CHANGES IN INFLUENT FLOWS AND CHARACTERISTICS
Although it is typical for large municipal wastewater treatment plants to receive very stable hydraulic and organic loadings, other systems are faced with plant loadings that change on a day-to-day basis. Of all of the secondary treatment systems, activated sludge is particularly ill suited to deal with this problem. One of the reasons that this is true is that filamentous bacteria are always potentially ready to exploit changes in the system. Filamentous bacteria are very strong competitors and are usually able to exploit changing conditions, whereas all of the “good guy” type microbes suffer. For this reason, it is important that operators understand the changes that can occur to the influent characteristics and flow rate that can affect their plant. The following details the common problems encountered in this regard.
Some systems do not receive the same waste load everyday. A good example of this is a small package plant that serves a school. The hydraulic and organic loading in this situation is highly variable. On the weekends and during the summertime, there may be little or no flow to the treatment plant. However, just as the F:M ratio can be described in terms of the feeding rate for you pet dog, the problem of variable loading can be explained in these terms as well. Would your dog be happy to receive no food over the weekend or all through the summer? Probably not! The organisms in a activated sludge wastewater treatment facility are not different. In this situation, it may become necessary to “feed” the plant a substitute food source for the times when there is no influent flow. Coincidentally, many small treatment plant operators actually use commercially purchased dog food as a way of supplementing the loading to their systems. Rabbit food offers an even better alternative, because it does not contain the fats that are present in high amounts in dog food.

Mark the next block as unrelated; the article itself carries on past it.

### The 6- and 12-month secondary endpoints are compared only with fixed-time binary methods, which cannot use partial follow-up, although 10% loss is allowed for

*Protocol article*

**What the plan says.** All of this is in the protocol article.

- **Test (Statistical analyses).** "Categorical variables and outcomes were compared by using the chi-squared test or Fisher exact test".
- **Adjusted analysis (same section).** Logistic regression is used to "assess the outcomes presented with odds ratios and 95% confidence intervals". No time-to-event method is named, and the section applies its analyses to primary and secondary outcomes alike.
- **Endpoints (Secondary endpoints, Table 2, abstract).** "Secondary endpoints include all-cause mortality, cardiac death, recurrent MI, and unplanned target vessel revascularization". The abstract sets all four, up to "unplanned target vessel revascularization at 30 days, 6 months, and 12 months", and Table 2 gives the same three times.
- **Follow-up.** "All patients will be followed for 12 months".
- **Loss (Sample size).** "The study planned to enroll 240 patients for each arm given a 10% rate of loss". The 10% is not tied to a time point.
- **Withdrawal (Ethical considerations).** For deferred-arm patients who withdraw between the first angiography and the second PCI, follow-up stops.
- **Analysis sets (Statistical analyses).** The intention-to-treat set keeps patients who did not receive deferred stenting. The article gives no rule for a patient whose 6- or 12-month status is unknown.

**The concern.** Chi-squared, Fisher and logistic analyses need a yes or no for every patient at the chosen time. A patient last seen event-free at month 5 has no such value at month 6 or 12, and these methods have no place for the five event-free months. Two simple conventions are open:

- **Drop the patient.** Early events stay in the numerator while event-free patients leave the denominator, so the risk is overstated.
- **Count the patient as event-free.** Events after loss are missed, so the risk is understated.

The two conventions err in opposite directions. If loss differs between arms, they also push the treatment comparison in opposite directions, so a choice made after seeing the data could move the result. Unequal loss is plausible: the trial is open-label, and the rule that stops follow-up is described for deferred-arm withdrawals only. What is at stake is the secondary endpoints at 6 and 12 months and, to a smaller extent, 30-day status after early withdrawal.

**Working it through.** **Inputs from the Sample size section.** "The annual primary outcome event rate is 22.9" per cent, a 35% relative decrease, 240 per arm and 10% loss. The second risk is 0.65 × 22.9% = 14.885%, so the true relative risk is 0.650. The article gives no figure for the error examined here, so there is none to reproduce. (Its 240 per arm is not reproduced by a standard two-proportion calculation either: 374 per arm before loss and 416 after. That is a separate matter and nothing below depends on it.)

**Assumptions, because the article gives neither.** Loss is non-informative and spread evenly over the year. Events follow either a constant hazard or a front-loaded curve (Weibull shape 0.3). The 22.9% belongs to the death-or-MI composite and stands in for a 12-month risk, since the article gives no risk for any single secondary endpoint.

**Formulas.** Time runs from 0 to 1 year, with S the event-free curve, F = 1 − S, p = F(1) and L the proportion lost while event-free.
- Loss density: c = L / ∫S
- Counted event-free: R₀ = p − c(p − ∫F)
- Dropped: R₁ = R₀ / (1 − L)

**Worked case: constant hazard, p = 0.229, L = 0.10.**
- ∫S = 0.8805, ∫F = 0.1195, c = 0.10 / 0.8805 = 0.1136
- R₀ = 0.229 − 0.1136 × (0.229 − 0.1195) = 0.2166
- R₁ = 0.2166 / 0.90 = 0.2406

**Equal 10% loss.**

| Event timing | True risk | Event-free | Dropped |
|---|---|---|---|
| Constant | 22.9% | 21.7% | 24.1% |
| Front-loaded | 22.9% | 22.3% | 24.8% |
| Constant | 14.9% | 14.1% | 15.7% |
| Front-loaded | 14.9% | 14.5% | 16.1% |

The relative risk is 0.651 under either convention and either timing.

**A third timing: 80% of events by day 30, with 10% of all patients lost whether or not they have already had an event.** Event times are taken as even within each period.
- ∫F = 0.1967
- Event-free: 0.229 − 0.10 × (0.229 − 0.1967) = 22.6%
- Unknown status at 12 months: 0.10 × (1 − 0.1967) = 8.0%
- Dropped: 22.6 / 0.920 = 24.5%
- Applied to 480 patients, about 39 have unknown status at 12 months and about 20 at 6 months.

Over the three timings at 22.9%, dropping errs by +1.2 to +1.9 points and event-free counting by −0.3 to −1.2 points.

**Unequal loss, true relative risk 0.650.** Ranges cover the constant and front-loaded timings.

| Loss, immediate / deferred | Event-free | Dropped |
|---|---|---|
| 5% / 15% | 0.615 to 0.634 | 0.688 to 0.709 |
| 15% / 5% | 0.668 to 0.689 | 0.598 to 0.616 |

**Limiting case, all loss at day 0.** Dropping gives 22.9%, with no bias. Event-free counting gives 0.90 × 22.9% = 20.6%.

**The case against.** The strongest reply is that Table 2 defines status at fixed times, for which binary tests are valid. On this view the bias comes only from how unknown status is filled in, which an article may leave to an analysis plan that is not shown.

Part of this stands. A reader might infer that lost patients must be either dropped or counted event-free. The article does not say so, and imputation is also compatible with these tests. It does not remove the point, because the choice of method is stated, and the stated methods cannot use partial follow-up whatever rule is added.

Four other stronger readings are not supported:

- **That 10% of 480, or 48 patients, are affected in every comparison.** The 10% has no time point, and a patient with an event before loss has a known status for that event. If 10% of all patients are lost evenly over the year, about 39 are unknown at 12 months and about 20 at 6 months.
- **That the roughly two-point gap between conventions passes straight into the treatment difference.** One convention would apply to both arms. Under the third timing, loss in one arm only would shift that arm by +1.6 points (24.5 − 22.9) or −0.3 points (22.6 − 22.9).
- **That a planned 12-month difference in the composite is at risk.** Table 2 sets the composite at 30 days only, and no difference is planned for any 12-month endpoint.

Because the hydraulic loadings may be received in short bursts as apposed to being spread evenly throughout the day, flow equalization is often necessary. This is not always taken into account by the system’s design engineer, and so the operator is left to make due.
Several recycle flow streams occur in treatment plants that must be accounted for if the loading to the system is to be accurately understood. Liquid from digesters, thickeners and dewatering processes are generally routed back to the head of the treatment plant. Depending on the source, these recycle streams can have very high TSS and BOD content and may have extreme levels of ammonia or nitrate. The liquid that is decanted out of anaerobic digesters can often have a BOD in excess of 1,000 mg/L and ammonia concentrations over 100 mg/L. When this waste is reintroduced into the treatment system, it adds a substantial load that must be considered.
The liquid that results from aerobic digester supernating can often be heavily laden with filamentous bacteria. Supernating under these conditions can actually result in the creation of a filamentous bacteria induced sludge bulking problem. Chlorination of the supernatant prior to feeding it back into the plant can be used to control this problem. The liquid stream from centrifuges and belt presses can be very high in TSS and BOD if the thickening/ dewatering process is not functioning properly. All of this must be considered by the operator when assessing the system’s loading.